It is always encouraging to meet with customers and partners to explore new possibilities for engineering and technology. Doing so with global manufacturers makes it all the more interesting, yet also more challenging as we reach the crossroads of industries and technologies.  From this perspective, we are presented today with a rich field of opportunities for new innovations and new thinking.

Much of that innovation is manifesting itself through the convergence of industry with the same products we use as consumers. For example, this week at CES 2013, Ford (IW 500/6) invited developers to create apps and customized driving experiences, by opening up its Sync AppLink Platform. This collaboration has the potential to provide a previously unimaginable integration of software platforms into cars to create next generation experiences.

This process is rapidly increasing today across multiple manufacturing and engineering segments. The leverage of technology is pervasive, be it at the consumer or industrial level, as we adopt embedded technologies, M2M, cloud, substantially improved user interface, etc.

Manufacturers harnessing these new and upcoming technologies aim to make significant business impact through new products in the global market with the increased acceleration they enable.

Even companies that are well established in a defined market with a set of mature and proven products are embracing change with the advent of omnipresent connectivity and new technologies.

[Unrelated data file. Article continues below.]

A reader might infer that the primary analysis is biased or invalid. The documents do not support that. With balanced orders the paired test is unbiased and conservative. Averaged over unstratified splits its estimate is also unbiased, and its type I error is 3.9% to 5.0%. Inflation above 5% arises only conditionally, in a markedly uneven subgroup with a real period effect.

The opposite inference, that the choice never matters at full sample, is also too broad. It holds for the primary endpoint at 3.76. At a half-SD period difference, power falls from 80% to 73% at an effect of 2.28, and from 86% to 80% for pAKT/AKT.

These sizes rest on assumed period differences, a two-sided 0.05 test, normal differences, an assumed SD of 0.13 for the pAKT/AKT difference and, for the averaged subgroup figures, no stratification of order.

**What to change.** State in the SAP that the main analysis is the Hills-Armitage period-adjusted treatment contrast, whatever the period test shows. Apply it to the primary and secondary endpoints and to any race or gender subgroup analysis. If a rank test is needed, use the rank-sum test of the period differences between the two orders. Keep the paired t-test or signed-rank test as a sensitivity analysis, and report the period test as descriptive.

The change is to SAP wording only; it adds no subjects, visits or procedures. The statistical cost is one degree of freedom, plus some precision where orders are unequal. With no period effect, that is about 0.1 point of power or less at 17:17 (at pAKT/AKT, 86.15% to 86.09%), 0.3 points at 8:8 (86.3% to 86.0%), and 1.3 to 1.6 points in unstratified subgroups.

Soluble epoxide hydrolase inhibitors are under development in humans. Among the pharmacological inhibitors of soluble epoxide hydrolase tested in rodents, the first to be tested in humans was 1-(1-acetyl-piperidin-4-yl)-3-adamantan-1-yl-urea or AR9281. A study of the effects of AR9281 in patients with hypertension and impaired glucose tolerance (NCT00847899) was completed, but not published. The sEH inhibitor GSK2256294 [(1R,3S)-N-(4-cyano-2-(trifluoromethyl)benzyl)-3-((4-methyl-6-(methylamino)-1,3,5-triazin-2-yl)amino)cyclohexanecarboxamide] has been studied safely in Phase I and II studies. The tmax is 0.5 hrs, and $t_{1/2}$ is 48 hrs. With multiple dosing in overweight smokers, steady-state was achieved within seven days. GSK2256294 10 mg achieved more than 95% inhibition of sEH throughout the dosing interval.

As a result, engineering has become one of the most heavily invested areas for some of these companies. In many, embedded, platform and software engineering now account for 40% to 50% of the R&D investment, which is a massive jump from just a few years ago.

In the recently concluded Embedded Technologies event in Yokohama, Japan, more than 40% of the participants were from industrial companies -- a shift from the earlier dominance of consumer-oriented companies as early adopters.

Higher growth in emerging markets compared to mature markets in the medium- to long-term is the opportunity no-one wants to miss, and this certainly calls for innovative and competitive products across all industries, be it auto, medical, consumer, industrial, etc.

Acceleration in product development and engineering is equally critical in mature markets like the U.S., which must seek new ways to achieve market competitiveness through such technologies as digital manufacturing, robotics, energy efficient systems, and M2M capabilities.